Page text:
GDL Laws…What Are They?
By: Owen Foster-Hickey | SADD National Student Leadership Council
If you’re a teen like me, you’re probably looking forward to getting your license and gaining some extra freedom and responsibility with a set of keys. However, there are a few steps that need to be taken before you get behind the wheel of a car and go. After all, you wouldn’t jump into a pool without learning how to swim first, right? With the help of Graduated Driver Licensing (GDL) laws, you’ll safely gain the driving experience you need during lower risk times and situations, before obtaining full driving privileges.
There are three stages that each young driver needs to complete as part of their state's GDL requirements. The first stage is the learner stage, involving supervised driving and a driving test. Next is the intermediate stage, which limits unsupervised driving in high-risk situations, for example, driving at night. Lastly, the final stage of a GDL program is the full privilege stage, where the driver reaches its goal of obtaining a standard driver’s license. As a teen, this three-step process may feel complicated and overwhelming, but it serves to help you refine and perfect your driving skills in various conditions, as you learn to master the art of driving.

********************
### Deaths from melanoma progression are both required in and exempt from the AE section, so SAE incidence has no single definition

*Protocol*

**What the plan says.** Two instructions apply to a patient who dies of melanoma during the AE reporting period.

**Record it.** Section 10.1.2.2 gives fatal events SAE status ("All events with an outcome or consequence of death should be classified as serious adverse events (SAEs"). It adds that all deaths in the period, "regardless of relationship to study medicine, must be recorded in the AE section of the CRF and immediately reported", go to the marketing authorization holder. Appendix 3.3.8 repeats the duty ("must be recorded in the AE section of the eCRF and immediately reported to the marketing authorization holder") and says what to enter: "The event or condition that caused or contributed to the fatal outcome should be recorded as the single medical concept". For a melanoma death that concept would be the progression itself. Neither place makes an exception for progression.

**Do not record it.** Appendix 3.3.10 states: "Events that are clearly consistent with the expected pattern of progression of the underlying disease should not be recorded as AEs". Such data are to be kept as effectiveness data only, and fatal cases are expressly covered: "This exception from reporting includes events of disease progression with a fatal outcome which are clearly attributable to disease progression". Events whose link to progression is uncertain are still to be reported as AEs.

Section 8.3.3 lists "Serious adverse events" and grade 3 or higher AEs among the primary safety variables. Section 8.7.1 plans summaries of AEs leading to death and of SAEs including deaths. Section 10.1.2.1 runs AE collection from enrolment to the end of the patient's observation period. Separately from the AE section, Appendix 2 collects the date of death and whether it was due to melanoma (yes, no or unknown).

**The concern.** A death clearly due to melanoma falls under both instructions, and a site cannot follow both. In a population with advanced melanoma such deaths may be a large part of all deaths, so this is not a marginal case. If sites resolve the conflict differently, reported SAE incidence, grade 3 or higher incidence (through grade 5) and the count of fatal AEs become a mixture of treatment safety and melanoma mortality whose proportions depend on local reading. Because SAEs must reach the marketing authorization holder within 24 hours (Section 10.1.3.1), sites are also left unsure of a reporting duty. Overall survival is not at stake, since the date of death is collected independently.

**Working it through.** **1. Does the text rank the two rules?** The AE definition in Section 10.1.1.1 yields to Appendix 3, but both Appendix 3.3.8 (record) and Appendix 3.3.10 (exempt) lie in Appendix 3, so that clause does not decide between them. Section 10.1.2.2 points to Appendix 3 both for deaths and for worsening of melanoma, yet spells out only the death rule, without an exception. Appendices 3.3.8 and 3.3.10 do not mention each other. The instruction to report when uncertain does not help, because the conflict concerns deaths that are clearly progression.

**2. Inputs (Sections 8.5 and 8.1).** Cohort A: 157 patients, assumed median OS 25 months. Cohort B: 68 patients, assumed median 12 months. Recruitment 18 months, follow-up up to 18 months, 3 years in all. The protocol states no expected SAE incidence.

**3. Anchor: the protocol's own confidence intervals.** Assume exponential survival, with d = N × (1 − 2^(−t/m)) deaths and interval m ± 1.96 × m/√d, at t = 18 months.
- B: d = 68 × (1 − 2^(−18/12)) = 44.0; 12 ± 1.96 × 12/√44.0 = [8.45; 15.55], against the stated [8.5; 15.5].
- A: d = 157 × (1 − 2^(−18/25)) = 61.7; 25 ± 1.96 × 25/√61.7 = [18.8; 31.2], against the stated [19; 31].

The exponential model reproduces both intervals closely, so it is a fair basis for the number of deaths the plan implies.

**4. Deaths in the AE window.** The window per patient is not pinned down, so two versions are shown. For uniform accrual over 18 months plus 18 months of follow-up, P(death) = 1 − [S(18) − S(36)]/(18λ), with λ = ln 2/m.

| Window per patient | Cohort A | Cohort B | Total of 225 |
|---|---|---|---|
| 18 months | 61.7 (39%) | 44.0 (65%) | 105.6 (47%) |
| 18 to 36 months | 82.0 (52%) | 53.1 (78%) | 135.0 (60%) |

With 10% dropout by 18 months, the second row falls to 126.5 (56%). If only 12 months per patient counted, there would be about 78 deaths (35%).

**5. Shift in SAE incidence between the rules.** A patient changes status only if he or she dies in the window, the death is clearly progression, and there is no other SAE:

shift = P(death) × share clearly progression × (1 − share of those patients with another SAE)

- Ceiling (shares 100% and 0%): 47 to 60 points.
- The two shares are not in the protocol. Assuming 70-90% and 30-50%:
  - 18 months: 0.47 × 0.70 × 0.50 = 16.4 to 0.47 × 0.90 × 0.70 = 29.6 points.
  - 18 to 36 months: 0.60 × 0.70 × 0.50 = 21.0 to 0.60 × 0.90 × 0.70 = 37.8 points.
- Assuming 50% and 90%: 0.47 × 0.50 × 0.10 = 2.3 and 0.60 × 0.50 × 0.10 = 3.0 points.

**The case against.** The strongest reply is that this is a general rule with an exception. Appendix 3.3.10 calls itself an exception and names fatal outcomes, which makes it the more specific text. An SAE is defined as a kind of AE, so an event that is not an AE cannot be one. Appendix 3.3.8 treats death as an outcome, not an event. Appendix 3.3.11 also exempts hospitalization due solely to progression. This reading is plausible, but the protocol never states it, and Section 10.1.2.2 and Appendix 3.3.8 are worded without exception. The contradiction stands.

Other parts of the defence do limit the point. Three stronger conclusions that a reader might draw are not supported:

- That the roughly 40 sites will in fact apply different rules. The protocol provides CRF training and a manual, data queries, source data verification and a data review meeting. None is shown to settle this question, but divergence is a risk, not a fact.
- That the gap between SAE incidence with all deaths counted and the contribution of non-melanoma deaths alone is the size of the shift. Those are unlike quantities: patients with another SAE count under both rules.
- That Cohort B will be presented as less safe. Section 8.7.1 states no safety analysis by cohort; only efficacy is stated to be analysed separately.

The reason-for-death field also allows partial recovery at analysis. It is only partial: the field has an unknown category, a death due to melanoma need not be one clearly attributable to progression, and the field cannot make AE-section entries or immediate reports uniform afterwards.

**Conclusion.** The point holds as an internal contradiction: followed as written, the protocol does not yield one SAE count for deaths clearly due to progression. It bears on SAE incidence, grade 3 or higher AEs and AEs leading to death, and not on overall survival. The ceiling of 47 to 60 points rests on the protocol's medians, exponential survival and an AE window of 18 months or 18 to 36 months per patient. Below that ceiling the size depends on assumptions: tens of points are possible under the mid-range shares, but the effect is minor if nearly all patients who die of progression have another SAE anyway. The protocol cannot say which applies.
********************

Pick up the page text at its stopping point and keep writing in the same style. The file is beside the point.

Fatal teen crashes are a critical public health issue that is combated with the legal response of GDL laws. Back in 1996, my home state of Florida was the first state to adopt graduated licensing. Today, each state has some form of GDL laws, each differing slightly. If you aren’t familiar with your state's GDL laws, view them here. According to the CDC, all fifty states and the District of Columbia generally include seven main components to these laws:
- Minimum age to obtain a learner permit
- Mandatory holding period for the learner permit
- Minimum number of hours of supervised driving during the learner permit stage—both daytime and nighttime
- Minimum age to obtain an intermediate license
- Nighttime driving restrictions during the intermediate stage
- Passenger restrictions during the intermediate stage
- Minimum age for full licensing
Some states have applied additional restrictions on young drivers, including:
- Cell phone bans
- Texting bans
- Seat belt requirements
- Zero tolerance for driving under the influence of drugs or alcohol
- Stronger penalties for offenses that during the intermediate stage
- Minimum standards for driver education
Even after you obtain your license, you still have to continue working on your driving skills. They say it can take 10,000 hours to perfect or master a skill. Take this into consideration when working to understand GDL laws and the vital role they serve for novice drivers. There’s a lot to learn when it comes to driving, and GDL laws will help you gradually build necessary experience in your early years behind the wheel. Spend some time brushing up on the basics of driving with SADD and the National Road Safety Foundation’s #DrivingSkills101 Passport to Safe Driving as you work through the three stages of your state's GDL program. Drive safely, SADD Nation!